Knowledge as Contextual

An excerpt from chapter 4 on Objectivity from Objectivism: The Philosophy of Ayn Rand by Leonard Peikoff.

Let me begin this topic on a familiar note, by recalling a well- known fallacy: quoting a person out of context. This means quoting some statement of his while ignoring other statements that constitute its background and determine its proper interpretation. By this device, one can make a person appear to advocate virtually any idea. Such quoting is fallacious, because men do not write or speak in a vacuum; they do not emit a stream of disconnected sentences, any one of which can stand independent of the rest. To communicate a viewpoint, a man must say many separate things, each relying on the others; the viewpoint is understood only when the listener grasps the relationship among the items and thus the total. To interpret any single remark, therefore, one needs to know: what else did the man say (or presuppose) that conditions his statement? What was the surrounding framework? What is the context?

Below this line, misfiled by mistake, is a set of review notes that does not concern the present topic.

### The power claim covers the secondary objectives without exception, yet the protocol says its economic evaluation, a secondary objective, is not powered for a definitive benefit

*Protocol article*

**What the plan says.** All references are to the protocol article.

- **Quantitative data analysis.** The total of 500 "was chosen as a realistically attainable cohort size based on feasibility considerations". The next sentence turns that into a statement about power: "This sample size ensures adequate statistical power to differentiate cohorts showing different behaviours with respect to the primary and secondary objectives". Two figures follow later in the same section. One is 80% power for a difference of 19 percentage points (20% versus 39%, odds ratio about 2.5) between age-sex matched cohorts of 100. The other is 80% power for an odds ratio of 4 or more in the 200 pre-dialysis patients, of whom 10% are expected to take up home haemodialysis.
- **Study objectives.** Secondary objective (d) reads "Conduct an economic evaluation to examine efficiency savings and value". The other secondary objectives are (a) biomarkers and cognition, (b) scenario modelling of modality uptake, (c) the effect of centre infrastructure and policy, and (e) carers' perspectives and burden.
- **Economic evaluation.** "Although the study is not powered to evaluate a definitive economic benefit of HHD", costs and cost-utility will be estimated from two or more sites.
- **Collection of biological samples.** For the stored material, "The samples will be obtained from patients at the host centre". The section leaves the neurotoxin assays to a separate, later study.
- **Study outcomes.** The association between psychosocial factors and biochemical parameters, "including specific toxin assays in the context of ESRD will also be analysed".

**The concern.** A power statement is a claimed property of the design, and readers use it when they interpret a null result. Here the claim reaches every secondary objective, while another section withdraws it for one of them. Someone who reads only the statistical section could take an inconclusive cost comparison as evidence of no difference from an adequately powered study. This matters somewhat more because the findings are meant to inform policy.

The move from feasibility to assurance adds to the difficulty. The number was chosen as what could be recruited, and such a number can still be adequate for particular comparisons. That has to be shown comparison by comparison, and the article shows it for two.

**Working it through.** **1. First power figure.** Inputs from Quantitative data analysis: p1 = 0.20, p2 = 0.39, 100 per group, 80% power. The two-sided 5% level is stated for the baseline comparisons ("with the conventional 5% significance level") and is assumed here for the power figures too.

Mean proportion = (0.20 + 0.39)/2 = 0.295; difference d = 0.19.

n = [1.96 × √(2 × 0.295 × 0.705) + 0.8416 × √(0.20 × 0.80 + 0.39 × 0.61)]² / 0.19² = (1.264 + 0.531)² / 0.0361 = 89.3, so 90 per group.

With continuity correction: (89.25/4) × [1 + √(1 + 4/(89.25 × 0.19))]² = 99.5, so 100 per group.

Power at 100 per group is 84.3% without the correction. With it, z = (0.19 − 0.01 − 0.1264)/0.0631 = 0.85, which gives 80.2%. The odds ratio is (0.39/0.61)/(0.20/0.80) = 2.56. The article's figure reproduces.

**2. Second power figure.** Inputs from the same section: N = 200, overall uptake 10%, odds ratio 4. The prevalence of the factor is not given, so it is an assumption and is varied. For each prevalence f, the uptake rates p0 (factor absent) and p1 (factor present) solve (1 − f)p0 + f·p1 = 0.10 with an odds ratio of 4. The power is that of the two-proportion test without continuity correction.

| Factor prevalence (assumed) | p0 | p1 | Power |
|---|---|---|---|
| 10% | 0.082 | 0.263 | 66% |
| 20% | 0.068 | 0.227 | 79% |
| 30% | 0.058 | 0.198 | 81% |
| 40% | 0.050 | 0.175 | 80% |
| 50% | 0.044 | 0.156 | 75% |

The necessity of holding the context is not restricted to the use of quotations. Here is a different kind of example, involving the proper use of concepts.

Read the rest in Objectivism: The Philosophy of Ayn Rand.

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